UK Doctors Dont Take End-Of-Life Decisions Lightly, Finds Brunel University Academic
• Study compares UK doctors with those in other countries with different legal positions
• 88% of end-of-life decisions were estimated to have shortened life by less than one week
• UK doctors found particularly likely to consult with medical and nursing colleagues and highly likely to consult with patients and families about end-of-life decisions, contrary to some claims
• This evidence indicates a strong palliative care philosophy in the UK.
Further results of the first UK-wide study into end-of-life decisions made by doctors are reported today in Palliative Medicine. The survey, which was carried out by Prof. Clive Seale, Brunel University, assessed the extent to which UK doctors discussed end-of-life decisions with patients, relatives and colleagues, and the degree to which patients' lives are shortened by end-of-life decisions (ELDs).
The survey of 857 UK medical practitioners found:
• UK doctors, compared with doctors in other countries, are cautious about shortening life by more than a few days - in 88% of cases where there was a death that involved an end-of-life decision, life was shortened by less than one week
• UK doctors are more likely than doctors in some countries to discuss end-of-life decisions with patients, patients' relatives and their medical and nursing colleagues
• 70% of end-of-life decision deaths involved discussions with patients and / or relatives
• 52% of ELD deaths involved discussions with medical colleagues
• 47% of ELD deaths involved discussions with nursing colleagues
The results also show that:
• Compared with other countries:
o UK doctors are more likely to discuss ELDs with colleagues
o UK doctors are cautious about taking decisions that significantly shorten life.
• Compared with countries where euthanasia or assisted suicide are permitted
o UK doctors are less likely to discuss ELDs with patients and patients' relatives.
• Compared with countries where euthanasia or assisted suicide are not permitted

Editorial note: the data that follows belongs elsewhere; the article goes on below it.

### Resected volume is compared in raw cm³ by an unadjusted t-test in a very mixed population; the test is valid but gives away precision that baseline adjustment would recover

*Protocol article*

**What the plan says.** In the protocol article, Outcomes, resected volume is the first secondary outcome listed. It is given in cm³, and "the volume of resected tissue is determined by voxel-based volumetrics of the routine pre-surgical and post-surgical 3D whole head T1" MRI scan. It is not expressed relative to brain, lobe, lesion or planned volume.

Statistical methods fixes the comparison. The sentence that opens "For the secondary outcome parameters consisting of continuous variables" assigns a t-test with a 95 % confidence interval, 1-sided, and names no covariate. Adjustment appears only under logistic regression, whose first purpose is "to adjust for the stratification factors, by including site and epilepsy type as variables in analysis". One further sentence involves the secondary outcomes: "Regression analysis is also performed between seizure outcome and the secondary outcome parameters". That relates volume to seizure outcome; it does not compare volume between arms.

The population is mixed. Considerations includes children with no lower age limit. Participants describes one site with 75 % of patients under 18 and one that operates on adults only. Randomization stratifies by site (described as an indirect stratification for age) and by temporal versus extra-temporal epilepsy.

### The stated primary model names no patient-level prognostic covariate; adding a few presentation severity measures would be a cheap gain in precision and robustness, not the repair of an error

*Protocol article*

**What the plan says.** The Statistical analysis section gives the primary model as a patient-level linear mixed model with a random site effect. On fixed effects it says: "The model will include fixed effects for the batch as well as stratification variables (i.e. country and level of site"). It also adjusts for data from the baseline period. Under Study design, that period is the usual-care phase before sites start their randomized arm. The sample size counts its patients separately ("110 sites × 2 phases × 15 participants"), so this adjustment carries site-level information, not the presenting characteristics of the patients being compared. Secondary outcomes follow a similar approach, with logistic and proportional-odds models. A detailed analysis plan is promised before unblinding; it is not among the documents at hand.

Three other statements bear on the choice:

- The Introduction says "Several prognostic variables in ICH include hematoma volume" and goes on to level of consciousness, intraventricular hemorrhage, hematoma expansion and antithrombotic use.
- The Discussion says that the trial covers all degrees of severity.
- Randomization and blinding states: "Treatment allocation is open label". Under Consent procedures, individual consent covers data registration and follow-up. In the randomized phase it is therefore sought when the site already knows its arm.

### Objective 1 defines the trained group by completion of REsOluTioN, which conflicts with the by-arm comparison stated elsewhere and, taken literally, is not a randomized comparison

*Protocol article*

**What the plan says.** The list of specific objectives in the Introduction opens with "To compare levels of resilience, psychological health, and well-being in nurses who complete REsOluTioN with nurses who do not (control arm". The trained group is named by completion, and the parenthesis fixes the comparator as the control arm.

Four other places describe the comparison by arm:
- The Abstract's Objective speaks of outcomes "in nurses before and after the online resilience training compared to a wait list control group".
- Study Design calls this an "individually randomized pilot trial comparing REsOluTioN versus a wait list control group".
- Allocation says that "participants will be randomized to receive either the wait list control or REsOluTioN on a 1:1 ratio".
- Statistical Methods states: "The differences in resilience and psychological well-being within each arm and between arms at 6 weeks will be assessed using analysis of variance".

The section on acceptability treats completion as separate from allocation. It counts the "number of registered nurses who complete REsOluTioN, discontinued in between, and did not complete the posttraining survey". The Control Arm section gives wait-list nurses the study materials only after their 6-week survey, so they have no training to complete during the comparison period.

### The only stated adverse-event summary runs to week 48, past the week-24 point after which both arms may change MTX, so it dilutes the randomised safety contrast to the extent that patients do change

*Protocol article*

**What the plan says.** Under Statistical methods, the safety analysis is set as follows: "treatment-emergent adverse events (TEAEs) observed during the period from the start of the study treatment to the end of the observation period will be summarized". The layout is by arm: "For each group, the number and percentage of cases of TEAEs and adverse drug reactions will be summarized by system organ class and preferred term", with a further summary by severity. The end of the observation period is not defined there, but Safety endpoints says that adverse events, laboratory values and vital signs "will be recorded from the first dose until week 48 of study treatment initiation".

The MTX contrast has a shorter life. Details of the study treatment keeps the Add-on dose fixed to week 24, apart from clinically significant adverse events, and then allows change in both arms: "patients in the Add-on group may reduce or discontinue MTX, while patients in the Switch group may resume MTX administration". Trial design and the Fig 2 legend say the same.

o UK doctors are more likely to discuss ELDs with patients and patients' relatives.
Speaking about the research findings, Prof. Seale says:
“The cautiousness of UK doctors about shortening life, and the relatively high concern to discuss decisions with colleagues, indicates a tradition of sharing responsibility for these difficult decisions, coupled with a heightened awareness of potential scrutiny of decisions by others. There is a long standing commitment in UK medical culture to shared decision-making and palliative care, and this may explain why UK doctors are more willing than doctors in other non-permissive countries to discuss end-of-life decisions with patients and relatives.
One of the doctors surveyed provided a clear example of a fully shared end-of-life decision. The patient, her daughter and the haematologist decided together that no further transfusions would be given, as the patient's quality of life was so poor. She passed away within a week.
It is important not to confuse end-of-life decisions with voluntary euthanasia. End-of-life decisions are usually made as a part of normal medical and nursing practice that is devoted to providing good care. Active and intentional termination of another person's life is morally and legally different to withdrawal of treatment.“
Geoff Hanks, Editor, Palliative Medicine says:
"Prof. Seale's previous paper on end-of-life decisions, published in Palliative Medicine earlier this year, was very welcome. The research has made an important contribution to debates about euthanasia and assisted suicide, as well as throwing light on what happens in the care of people towards the end of life."
To view the paper, please visit: http://pmj.sagepub.com